Patients with cirrhosis experience a worsened quality of life; this may be quantified by the use of health-related QoL (HRQoL) constructs, such as the chronic liver disease questionnaire (CLDQ) and EuroQoL Group—visual analog scale (EQ-VAS). In this multicenter prospective study, we aimed to evaluate HRQoL as a predictor of unplanned hospital admission/early mortality, identify HRQoL domains most affected in cirrhosis, and identify predictors of low HRQoL in patients with cirrhosis.
Multivariable logistic regression was used to determine independent association of HRQoL with primary outcome and identify predictors of low HRQoL. HRQoL was also compared with population norms.
In this cohort of 402 patients with cirrhosis, mean model for end-stage liver disease was 12.5 (4.9). More than 50% of the cohort had low HRQoL, considerably lower than population norms. HRQoL (measured by either CLDQ or EQ-VAS) was independently associated with the primary outcome of short-term unplanned hospitalization/mortality. Every 1-point increase in the CLDQ and every 10-point increase in the EQ-VAS reduced the risk of reaching this outcome by 30% and 13%, respectively. Patients with cirrhosis had lower HRQoL scores than population norms across all domains of the CLDQ. Younger age, female sex, current smoker, lower serum albumin, frailty, and ascites were independently associated with low CLDQ.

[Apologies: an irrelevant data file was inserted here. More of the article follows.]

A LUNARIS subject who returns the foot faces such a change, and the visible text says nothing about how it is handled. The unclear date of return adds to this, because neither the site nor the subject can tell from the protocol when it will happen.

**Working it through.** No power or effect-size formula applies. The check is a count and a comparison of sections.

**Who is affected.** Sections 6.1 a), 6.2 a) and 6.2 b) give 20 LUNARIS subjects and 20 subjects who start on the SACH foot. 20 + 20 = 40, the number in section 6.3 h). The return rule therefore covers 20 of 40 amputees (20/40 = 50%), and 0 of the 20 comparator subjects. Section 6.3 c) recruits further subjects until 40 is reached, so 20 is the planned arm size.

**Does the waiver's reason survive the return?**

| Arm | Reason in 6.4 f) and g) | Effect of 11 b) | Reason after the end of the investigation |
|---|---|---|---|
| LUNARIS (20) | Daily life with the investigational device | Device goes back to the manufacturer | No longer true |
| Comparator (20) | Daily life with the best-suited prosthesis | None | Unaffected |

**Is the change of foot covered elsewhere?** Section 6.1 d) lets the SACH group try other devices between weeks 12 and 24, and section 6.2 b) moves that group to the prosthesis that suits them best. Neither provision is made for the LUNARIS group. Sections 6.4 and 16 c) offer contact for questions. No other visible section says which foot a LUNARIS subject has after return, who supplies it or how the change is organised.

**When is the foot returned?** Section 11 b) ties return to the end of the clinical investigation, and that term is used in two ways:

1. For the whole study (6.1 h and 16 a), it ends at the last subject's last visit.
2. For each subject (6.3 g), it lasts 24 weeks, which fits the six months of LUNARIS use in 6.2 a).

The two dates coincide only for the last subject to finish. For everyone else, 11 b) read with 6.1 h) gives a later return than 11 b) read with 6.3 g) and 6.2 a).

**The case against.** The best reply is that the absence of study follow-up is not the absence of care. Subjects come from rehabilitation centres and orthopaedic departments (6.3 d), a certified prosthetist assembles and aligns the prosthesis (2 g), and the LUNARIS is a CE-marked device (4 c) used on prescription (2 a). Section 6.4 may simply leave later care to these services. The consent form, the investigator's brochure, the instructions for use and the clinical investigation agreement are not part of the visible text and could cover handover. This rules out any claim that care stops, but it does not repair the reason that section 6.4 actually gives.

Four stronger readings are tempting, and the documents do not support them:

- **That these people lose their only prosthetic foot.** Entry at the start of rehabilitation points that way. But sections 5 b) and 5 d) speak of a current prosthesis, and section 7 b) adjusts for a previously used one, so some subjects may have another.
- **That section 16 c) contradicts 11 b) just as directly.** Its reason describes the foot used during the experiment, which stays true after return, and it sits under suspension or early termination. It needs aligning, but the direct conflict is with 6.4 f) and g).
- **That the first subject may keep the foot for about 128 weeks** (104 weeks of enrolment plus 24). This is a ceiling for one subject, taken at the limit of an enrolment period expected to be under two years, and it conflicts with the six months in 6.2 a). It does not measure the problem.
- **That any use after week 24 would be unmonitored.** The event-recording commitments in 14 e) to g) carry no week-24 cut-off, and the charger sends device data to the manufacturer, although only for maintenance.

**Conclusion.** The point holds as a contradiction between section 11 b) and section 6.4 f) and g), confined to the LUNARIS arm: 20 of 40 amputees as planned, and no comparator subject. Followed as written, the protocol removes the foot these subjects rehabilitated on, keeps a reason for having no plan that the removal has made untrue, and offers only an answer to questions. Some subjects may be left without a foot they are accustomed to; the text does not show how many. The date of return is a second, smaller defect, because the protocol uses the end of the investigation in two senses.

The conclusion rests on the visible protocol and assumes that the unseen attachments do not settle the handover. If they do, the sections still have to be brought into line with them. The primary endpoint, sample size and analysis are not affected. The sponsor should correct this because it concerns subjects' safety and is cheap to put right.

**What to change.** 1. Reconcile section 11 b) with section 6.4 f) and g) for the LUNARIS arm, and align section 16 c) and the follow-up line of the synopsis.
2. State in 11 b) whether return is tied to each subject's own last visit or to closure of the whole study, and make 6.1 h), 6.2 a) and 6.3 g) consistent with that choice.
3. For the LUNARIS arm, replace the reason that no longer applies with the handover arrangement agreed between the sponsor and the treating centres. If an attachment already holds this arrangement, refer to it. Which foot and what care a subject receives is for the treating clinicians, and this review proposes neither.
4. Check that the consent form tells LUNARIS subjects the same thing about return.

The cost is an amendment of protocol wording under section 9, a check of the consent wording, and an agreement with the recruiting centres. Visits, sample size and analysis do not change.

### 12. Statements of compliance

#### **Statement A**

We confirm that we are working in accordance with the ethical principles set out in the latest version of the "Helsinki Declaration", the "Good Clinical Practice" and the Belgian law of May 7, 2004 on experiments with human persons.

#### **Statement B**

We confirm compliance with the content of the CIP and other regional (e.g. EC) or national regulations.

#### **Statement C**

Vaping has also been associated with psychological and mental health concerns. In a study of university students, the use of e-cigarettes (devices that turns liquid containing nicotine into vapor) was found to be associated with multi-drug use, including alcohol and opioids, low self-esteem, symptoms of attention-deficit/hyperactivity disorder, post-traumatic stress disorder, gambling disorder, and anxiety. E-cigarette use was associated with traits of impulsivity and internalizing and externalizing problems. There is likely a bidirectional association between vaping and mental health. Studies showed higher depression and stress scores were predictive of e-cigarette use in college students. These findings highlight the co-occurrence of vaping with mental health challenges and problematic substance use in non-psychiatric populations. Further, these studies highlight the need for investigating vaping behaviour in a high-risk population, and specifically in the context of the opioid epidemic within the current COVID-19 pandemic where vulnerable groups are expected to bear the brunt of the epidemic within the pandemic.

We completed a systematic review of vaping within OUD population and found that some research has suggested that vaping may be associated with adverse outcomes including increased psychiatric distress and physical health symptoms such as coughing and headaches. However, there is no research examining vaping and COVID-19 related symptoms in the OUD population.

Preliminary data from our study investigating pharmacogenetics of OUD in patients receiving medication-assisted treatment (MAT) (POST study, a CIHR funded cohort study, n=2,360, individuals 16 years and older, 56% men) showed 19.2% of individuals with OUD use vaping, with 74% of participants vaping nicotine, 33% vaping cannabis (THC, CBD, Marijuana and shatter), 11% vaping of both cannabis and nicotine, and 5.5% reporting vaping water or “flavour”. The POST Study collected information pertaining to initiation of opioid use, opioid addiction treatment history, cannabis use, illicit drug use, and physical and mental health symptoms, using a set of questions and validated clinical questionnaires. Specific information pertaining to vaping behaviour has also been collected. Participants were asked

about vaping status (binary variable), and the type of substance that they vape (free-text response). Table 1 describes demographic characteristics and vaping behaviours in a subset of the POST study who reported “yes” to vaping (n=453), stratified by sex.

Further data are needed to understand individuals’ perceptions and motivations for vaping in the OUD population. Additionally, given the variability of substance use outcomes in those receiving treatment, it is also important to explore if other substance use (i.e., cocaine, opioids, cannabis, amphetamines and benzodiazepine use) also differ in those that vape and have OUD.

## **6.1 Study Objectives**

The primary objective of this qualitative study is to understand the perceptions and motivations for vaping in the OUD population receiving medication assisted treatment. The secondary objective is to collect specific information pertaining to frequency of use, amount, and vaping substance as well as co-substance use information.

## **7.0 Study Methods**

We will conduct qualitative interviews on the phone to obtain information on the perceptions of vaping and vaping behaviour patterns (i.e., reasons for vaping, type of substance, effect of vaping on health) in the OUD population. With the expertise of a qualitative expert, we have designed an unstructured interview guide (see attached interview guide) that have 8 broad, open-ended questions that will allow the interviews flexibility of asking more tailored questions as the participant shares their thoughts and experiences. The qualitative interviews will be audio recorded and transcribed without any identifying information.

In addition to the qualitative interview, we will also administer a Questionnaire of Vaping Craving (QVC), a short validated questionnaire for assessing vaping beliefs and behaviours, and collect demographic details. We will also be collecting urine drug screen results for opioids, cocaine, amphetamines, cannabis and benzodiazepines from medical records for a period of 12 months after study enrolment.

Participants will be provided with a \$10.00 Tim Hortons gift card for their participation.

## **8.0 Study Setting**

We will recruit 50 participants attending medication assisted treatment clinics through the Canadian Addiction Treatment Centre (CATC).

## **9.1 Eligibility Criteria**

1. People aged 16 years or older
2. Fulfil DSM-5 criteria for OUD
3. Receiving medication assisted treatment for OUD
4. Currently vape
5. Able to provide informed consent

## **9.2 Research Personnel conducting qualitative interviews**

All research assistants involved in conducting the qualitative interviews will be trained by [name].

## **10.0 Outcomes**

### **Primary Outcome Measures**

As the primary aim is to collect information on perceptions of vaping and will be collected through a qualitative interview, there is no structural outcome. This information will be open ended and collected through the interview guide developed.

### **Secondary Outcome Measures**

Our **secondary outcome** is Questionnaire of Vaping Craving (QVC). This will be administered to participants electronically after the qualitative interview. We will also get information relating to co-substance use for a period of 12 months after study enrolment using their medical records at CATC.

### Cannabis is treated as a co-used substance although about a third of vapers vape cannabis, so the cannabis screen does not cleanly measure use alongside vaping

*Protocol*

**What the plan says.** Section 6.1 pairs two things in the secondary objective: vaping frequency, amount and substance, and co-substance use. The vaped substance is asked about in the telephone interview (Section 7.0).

Patients with cirrhosis experience poor HRQoL. HRQoL is independently associated with increased mortality/unplanned hospitalizations in patients with cirrhosis and could be an easy-to-use prognostic screen that patients could complete in the waiting room before their appointment.